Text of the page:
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Centennial Celebrations — Changing with the Times

February 2008 By Erik Cagle
Senior Editor
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A LITTLE later this year, Printing Impressions will celebrate its 50th anniversary. Fifty years is a very long time in the publishing business. When you consider the challenges facing printed communications and hard copy magazines, we all deserve a round of applause for thriving in a changing business environment.

Think about the past 20 years alone. Among the greatest technological feats, we’ve seen desktop publishing, computer-to-plate, digital printing, digital color proofing and JDF, not to mention variable data and Web-to-print. The way we do business now is a far cry from just 10 years ago, when many of the aforementioned technologies either didn’t exist or were still in their nascent stage.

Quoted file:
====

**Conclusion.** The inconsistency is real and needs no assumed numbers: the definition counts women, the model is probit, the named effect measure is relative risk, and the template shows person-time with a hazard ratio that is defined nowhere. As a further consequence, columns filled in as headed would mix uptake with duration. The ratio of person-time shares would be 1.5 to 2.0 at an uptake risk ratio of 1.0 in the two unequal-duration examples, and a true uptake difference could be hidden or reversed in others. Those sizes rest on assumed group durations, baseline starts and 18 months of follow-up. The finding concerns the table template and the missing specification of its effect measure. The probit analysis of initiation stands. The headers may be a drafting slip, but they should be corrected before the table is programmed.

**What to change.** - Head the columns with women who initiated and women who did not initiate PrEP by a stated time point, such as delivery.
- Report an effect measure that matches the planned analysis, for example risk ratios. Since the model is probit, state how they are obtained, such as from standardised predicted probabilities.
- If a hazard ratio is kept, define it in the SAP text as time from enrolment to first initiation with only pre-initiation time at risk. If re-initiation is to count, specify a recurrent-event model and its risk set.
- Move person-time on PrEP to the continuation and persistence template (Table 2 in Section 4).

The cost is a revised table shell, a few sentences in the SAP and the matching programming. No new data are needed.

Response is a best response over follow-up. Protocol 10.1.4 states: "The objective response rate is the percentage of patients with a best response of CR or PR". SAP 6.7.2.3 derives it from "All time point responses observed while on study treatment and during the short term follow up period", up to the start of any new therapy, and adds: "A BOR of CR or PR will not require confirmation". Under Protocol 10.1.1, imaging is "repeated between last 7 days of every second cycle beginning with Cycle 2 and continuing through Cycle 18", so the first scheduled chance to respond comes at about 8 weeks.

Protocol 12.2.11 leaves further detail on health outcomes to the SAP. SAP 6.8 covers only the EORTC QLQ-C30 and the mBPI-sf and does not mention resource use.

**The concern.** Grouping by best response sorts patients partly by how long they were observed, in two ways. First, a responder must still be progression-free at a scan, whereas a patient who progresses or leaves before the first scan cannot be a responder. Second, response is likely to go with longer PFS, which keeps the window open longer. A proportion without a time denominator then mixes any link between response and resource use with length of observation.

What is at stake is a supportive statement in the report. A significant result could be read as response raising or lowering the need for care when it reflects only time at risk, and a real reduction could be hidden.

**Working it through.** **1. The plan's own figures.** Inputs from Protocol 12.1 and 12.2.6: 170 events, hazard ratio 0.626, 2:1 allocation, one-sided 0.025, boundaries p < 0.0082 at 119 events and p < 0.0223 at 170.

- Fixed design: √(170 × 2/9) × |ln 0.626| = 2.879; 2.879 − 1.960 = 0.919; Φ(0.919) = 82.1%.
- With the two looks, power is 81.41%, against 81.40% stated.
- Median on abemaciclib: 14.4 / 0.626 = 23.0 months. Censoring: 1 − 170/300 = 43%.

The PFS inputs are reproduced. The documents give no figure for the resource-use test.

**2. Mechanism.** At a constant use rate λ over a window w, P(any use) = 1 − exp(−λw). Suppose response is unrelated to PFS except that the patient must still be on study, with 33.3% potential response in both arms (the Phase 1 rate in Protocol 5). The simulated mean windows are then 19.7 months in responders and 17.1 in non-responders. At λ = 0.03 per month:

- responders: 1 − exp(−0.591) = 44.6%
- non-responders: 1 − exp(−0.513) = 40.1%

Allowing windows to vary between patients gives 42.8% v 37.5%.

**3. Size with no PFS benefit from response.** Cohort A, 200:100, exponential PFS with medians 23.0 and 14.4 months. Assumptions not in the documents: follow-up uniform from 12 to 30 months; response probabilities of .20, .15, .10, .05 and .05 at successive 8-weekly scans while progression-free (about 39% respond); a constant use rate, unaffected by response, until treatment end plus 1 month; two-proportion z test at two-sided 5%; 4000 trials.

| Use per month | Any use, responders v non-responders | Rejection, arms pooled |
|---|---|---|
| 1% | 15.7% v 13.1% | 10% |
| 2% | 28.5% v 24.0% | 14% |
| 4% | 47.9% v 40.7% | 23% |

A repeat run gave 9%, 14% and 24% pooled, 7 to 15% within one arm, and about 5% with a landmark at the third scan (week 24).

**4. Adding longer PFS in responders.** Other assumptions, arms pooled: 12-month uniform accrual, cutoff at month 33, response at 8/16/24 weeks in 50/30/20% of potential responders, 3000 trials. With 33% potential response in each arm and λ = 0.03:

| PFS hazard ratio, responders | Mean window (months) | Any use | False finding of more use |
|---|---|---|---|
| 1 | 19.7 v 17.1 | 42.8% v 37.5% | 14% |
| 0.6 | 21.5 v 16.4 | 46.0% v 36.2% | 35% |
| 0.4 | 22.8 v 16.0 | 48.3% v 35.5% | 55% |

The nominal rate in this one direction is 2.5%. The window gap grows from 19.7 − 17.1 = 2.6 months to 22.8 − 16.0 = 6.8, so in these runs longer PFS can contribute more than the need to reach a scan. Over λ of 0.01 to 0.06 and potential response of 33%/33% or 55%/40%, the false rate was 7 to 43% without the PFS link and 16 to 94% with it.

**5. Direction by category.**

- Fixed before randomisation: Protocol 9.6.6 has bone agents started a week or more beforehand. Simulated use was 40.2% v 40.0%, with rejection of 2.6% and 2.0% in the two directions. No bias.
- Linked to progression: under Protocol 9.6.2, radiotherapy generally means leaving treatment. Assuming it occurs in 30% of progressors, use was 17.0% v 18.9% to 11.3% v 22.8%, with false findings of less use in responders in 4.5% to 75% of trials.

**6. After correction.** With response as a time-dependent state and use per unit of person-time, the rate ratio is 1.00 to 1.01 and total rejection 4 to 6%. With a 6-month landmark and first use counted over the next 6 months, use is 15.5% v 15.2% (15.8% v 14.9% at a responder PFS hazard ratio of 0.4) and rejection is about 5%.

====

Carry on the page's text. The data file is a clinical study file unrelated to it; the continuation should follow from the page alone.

Sure, PI is proud of our big Five-O, but a sobering thought is the notion that there are many printing companies out there that have been around twice as long. One hundred years is inconceivable. Lasting that long in an industry with volatile technologies and vastly changing markets is improbable.

So we don’t wish to hog all the birthday cake to ourselves. We’re going to throw 50 more candles on it for a trio of printers that have or are about to cross the century mark. And while they’re enjoying coffee after the cake’s been polished off, we’re going to ask a few questions about how they managed to last this long.

And now, the introductions:

First up is Elliot Schindler, executive vice president of Pearl Pressman Liberty Communications Group (PPLCG) of Philadelphia. PPLCG was founded in 1907 by Manuel Pearl and Charles Pressman, who cobbled together $60 and bought a foot-powered press, assorted type and paper. Incidentally, how cool is it that a printing company was co-founded by a person named Pressman? It’d be like saying Chrysler was founded by Charles Muffler.

The company has a colorful past, with acquisitions of other printing shops. PPLCG itself has been sold, bought back and is now in the hands of senior management. It marked the 50-year anniversary with a devastating plant fire. And while printers have dropped off the Philadelphia landscape, PPLCG remains a staple.